The Necessity Train
Submitted By Todd on February 21st at 10:10am
This Republic had its beginning, and grew to its present strength, under the protection of certain inalienable political rights—among them the right of free speech, free press, free worship, trial by jury, freedom from unreasonable searches and seizures. They were our rights to life and liberty.Like Obama, FDR believed that America should be about more than oppotunity - he believed that the founders left something out - or, at least, the time had come for something new to be added - that the government should guarantee outcomes for its citizens.
As our Nation has grown in size and stature, however—as our industrial economy expanded—these political rights proved inadequate to assure us equality in the pursuit of happiness.The notion of equality that our constitution lays out wasn't based, of course, on outcomes, it was based on the desire to have a nation built on the desires of citizens rather than the wants of rulers.
We have come to a clear realization of the fact that true individual freedom cannot exist without economic security and independence. "Necessitous men are not free men." People who are hungry and out of a job are the stuff of which dictatorships are made.Individuals need to left alone to pursue their daily goals - no matter how silly, self-destructive and greedy, or noble, brilliant and loving. Life is about the personal journey to self-awareness, and the mistakes we make provide the discoveries one needs to become better at living. Necessity is the fuel that drives the train of freedom.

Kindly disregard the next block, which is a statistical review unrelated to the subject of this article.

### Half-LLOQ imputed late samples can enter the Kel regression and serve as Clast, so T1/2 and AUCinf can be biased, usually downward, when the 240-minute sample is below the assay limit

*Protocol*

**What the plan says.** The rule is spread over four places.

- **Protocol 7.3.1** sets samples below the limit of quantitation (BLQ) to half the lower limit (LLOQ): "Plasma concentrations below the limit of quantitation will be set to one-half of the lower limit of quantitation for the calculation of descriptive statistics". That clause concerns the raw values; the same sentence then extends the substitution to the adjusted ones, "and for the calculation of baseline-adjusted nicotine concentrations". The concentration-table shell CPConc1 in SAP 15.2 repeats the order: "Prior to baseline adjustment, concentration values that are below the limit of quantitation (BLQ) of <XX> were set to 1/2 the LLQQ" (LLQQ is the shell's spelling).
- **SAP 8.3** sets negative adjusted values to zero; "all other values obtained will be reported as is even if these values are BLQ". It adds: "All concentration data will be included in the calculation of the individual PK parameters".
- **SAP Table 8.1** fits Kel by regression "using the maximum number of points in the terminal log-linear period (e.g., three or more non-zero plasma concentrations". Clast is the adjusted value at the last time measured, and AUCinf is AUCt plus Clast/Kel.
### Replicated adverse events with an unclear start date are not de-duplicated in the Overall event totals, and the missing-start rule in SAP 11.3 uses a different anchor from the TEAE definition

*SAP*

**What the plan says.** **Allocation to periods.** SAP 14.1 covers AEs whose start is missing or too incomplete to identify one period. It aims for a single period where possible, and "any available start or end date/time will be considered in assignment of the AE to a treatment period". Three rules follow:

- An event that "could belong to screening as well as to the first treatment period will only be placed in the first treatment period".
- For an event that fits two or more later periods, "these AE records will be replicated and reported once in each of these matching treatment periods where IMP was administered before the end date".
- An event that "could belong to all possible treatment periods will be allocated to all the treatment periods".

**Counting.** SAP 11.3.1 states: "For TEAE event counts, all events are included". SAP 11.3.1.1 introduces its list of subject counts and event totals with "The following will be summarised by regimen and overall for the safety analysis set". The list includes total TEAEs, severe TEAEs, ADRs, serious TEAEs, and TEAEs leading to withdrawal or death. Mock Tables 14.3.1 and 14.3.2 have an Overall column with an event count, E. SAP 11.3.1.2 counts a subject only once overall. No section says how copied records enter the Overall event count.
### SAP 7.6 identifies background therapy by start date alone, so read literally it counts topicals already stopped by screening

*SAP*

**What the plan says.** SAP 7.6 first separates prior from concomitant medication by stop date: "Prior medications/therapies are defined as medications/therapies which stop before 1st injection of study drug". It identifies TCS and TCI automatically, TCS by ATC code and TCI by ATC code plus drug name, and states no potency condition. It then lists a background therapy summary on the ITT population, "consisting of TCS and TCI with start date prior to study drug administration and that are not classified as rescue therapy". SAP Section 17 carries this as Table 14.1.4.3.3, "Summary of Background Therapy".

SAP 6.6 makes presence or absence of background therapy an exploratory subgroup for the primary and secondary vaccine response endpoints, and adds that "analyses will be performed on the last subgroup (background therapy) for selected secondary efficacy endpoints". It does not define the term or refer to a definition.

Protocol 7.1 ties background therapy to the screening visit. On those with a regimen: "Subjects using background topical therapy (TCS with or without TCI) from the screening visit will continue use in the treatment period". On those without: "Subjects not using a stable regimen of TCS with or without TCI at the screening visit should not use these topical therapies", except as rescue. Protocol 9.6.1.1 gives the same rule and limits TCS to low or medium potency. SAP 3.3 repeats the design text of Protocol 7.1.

In our day these economic truths have become accepted as self-evident. We have accepted, so to speak, a second Bill of Rights under which a new basis of security and prosperity can be established for all regardless of station, race, or creed.But FDR wanted a second Bill of Rights that would essentially eliminate the first set of rights.
Among these are: The right to a useful and remunerative job in the industries or shops or farms or mines of the Nation; The right to earn enough to provide adequate food and clothing and recreation; The right of every farmer to raise and sell his products at a return which will give him and his family a decent living; The right of every businessman, large and small, to trade in an atmosphere of freedom from unfair competition and domination by monopolies at home or abroad; The right of every family to a decent home; The right to adequate medical care and the opportunity to achieve and enjoy good health; The right to adequate protection from the economic fears of old age, sickness, accident, and unemployment; The right to a good education.The irony is that liberals have total control over education. The cornerstone gift the average Joe needs to acquire economic freedom is a good education, but liberals have forgotten all about good education and instead have retooled the schools for social indoctrination - creating the need for the invention of other rights.
All of these rights spell security. And after this war is won we must be prepared to move forward, in the implementation of these rights, to new goals of human happiness and well-being.Understanding liberals, and the sense of mission and nobility that they feel as they seek to undo America, springs from the credibility these un-American notions were given by someone of FDR's stature. These ideas were not new to him in 1944 - he made similar remarks in a speech 8 years earlier.
An old English judge once said: "Necessitous men are not free men." Liberty requires opportunity to make a living - a living decent according to the standard of the time, a living which gives man not only enough to live by, but something to live for.Wealth must be created before it can be shared. Necessity fuels the drive and creativity that generates wealth. That is what has created America's remarkable economic power. Does a nation living on the dole create wealth, or does it suck the spigot dry? If I am responsible for my neighbor's mortgage, than I am no longer working in pursuit of my own happiness. If GM is forced to pay workers what they want rather than what the market justifies, then we get car companies like GM. If I am forced to pay for your health care when you don't work, then how much money will I have left to pursue my own happiness? I'll be too busy working in pursuit of yours.